A.I. very likely will lead to lower employment in some occupations. A few categories of workers may be completely replaced by A.I. software. But there will be many more occupations where A.I. automates some parts of the job, allowing human workers to focus on other tasks and become more productive overall.
Even when machines automate a substantial portion of an occupation, that won’t necessarily lead to big job losses. Take automatic teller machines. Banks installed hundreds of thousands of ATMs in the 1980s and 1990s.This made it cheaper to operate a bank branch, so banks opened more branches. And each branch still had some tellers to handle tasks too complex for the ATM. As a result, the total number of bank tellers in the U.S. changed little between 1980 and 2010.
I expect A.I. to have a similar impact on many occupations. For example, Github Copilot is A.I. software that is already helping programmers increase their productivity by 20 to 50 percent. So will companies take this as an opportunity to cut their engineering workforces? Some might, but I bet most will instead take the opportunity to produce more software.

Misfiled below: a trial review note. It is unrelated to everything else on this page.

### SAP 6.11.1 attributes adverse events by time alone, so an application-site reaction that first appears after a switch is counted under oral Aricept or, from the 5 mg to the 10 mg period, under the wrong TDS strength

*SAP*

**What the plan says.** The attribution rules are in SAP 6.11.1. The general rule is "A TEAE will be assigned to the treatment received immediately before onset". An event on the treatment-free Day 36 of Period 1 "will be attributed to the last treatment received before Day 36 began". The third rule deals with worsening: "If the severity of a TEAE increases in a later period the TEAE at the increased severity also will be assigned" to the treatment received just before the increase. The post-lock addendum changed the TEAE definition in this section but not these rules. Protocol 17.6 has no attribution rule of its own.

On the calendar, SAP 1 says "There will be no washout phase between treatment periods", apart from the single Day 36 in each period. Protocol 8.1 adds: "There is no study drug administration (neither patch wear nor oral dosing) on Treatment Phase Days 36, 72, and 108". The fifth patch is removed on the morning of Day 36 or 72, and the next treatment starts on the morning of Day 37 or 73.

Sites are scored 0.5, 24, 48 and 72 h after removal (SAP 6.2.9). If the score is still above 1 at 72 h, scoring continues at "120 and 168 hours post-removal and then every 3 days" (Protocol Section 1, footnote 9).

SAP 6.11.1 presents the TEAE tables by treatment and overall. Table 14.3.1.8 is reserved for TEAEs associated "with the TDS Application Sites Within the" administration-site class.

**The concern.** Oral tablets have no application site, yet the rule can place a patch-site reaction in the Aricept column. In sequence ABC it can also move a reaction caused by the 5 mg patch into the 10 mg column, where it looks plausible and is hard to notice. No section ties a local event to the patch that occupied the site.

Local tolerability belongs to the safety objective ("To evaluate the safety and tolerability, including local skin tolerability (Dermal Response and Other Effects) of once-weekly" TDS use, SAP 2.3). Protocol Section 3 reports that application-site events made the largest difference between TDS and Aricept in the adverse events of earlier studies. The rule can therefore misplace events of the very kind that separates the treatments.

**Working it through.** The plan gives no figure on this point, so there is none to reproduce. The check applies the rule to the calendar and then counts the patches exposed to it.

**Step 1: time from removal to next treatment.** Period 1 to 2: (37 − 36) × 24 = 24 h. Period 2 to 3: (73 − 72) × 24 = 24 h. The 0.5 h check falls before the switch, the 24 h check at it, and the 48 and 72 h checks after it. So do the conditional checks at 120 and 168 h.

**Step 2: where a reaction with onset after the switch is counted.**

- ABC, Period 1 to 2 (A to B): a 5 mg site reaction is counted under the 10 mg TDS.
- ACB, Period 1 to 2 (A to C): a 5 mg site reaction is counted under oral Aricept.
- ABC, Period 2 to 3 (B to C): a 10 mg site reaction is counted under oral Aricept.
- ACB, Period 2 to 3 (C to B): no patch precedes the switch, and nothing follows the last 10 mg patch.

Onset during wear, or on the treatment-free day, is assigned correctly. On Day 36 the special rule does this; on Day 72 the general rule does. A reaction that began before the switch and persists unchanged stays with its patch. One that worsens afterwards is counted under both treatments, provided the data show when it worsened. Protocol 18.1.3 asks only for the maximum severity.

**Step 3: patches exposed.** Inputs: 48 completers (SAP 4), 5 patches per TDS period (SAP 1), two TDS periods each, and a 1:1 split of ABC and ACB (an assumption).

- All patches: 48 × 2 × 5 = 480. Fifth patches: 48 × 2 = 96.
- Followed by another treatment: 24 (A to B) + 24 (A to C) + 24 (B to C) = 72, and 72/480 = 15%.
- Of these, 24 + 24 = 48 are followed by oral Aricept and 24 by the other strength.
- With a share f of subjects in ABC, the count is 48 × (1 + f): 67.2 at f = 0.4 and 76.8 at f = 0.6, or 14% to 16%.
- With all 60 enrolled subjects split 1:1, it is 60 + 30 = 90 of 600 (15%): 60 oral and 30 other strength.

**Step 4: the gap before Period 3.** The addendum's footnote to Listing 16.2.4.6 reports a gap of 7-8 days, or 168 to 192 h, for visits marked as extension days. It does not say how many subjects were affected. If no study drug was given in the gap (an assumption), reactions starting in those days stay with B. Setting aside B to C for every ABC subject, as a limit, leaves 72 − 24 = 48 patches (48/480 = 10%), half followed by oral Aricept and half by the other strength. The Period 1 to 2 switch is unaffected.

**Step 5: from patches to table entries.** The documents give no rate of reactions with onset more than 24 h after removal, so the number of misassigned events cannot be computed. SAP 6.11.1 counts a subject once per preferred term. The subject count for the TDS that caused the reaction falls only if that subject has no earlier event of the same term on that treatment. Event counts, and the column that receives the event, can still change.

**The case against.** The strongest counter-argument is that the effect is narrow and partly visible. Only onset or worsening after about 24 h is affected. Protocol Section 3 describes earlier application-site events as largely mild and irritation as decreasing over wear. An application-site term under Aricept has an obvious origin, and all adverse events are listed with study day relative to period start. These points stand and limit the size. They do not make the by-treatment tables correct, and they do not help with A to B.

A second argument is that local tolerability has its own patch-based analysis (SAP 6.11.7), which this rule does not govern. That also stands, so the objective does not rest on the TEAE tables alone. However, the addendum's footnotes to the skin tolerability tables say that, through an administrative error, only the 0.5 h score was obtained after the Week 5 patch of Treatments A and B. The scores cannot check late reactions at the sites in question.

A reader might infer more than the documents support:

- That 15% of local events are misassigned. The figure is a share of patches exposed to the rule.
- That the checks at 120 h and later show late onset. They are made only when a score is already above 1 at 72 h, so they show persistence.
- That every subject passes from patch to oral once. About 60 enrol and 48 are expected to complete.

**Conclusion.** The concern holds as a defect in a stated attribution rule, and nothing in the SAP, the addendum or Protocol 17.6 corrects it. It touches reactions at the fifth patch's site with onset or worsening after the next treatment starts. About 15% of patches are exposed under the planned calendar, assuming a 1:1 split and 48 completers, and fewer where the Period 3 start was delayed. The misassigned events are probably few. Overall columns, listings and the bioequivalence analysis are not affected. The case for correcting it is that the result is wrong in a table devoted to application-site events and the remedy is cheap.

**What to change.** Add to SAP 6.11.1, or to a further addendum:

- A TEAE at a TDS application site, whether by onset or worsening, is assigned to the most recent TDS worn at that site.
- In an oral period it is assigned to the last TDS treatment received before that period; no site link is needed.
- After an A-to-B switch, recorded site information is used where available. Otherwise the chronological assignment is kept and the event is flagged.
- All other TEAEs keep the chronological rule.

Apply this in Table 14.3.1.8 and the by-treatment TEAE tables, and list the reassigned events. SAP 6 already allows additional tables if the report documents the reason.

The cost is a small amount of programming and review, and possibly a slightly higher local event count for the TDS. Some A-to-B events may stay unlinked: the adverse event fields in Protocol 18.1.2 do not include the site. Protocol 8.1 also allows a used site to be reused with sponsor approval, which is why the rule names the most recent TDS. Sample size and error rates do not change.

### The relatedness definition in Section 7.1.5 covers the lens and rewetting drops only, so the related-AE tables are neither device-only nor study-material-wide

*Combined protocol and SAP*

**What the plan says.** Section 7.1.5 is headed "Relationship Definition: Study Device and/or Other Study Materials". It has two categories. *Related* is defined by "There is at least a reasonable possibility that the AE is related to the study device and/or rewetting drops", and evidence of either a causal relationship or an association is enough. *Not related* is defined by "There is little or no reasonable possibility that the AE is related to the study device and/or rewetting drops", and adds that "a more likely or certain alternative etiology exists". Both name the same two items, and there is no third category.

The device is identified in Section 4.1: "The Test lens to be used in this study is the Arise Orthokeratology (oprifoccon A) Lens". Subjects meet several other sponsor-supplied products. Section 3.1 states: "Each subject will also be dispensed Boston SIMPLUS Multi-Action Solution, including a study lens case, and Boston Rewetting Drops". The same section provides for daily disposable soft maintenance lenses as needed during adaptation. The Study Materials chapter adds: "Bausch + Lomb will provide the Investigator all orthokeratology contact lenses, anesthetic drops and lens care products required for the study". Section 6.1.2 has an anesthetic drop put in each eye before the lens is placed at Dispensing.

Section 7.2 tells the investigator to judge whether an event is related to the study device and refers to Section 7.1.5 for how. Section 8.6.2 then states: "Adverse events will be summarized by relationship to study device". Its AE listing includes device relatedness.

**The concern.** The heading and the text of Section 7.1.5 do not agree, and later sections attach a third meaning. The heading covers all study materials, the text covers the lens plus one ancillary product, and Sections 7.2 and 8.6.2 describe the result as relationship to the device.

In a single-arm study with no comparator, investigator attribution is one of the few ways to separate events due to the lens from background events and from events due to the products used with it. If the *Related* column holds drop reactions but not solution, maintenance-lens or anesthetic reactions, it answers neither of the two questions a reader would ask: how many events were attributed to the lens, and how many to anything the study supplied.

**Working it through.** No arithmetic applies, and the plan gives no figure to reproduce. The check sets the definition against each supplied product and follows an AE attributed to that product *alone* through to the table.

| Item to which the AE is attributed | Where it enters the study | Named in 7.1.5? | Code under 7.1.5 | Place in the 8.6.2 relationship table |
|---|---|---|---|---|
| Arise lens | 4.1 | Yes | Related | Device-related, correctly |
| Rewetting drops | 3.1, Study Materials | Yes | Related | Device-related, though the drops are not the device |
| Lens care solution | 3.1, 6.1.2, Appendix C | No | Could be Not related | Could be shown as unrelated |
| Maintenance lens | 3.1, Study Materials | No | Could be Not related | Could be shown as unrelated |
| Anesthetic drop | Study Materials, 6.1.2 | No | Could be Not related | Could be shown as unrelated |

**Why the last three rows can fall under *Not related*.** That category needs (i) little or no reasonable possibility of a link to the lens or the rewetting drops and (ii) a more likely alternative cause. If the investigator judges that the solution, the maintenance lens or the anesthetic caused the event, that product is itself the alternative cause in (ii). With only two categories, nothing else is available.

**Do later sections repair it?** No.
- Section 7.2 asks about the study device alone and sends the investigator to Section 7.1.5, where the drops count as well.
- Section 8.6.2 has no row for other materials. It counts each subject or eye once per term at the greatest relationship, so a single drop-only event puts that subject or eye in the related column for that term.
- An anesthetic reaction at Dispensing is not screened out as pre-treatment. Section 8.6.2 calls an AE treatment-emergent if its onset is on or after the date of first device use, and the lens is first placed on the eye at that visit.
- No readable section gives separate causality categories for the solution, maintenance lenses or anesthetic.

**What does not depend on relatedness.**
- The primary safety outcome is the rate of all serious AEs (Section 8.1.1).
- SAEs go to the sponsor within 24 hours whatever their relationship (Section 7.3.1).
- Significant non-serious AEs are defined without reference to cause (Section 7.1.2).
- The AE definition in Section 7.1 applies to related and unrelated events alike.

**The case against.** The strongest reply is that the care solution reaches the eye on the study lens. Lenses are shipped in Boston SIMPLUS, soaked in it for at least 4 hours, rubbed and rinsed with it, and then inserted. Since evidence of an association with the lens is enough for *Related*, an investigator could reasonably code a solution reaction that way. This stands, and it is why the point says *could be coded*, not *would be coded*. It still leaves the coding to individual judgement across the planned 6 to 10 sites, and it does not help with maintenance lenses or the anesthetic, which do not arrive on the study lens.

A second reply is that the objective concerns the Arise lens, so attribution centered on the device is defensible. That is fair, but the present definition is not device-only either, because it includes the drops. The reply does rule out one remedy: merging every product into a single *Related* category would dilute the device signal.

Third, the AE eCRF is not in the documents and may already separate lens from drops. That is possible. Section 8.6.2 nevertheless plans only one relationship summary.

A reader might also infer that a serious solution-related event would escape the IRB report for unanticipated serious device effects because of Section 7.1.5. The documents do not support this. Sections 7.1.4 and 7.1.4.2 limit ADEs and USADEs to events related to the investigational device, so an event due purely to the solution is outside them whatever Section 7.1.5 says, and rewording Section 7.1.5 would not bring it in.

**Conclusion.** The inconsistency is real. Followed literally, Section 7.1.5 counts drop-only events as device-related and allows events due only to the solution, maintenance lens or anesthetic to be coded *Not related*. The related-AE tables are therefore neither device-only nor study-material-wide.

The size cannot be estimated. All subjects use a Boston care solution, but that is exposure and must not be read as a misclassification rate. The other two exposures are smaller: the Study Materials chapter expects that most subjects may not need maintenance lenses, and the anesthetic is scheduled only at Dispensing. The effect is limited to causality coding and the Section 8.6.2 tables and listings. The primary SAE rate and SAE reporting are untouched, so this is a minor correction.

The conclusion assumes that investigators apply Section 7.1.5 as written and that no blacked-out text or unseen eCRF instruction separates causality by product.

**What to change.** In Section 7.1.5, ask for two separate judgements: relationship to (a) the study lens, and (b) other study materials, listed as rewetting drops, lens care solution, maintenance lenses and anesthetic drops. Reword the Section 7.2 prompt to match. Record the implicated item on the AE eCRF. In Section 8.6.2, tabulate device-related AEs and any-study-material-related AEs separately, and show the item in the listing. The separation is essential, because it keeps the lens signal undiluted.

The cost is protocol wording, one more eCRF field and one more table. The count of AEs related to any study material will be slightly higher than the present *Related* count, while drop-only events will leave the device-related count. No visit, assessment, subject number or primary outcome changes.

And in cases where A.I. does reduce employment in an occupation, workers will move to other occupations where demand is strong. And as we’ve seen, there are plenty of jobs, from plumbers to baristas to doctors, that aren’t going to be replaced by A.I. any time soon.
A recent paper by computer scientist Ed Felten, business professor Manav Raj, and economist Robert Seamans looked at a database of occupations and tried to define how ‘exposed’ each job was to large language models like ChatGPT. They did this by breaking each job down into 52 human abilities (things like ‘oral comprehension, oral expression, inductive reasoning, arm-hand steadiness’) and then estimating how well A.I. software could perform each of these tasks.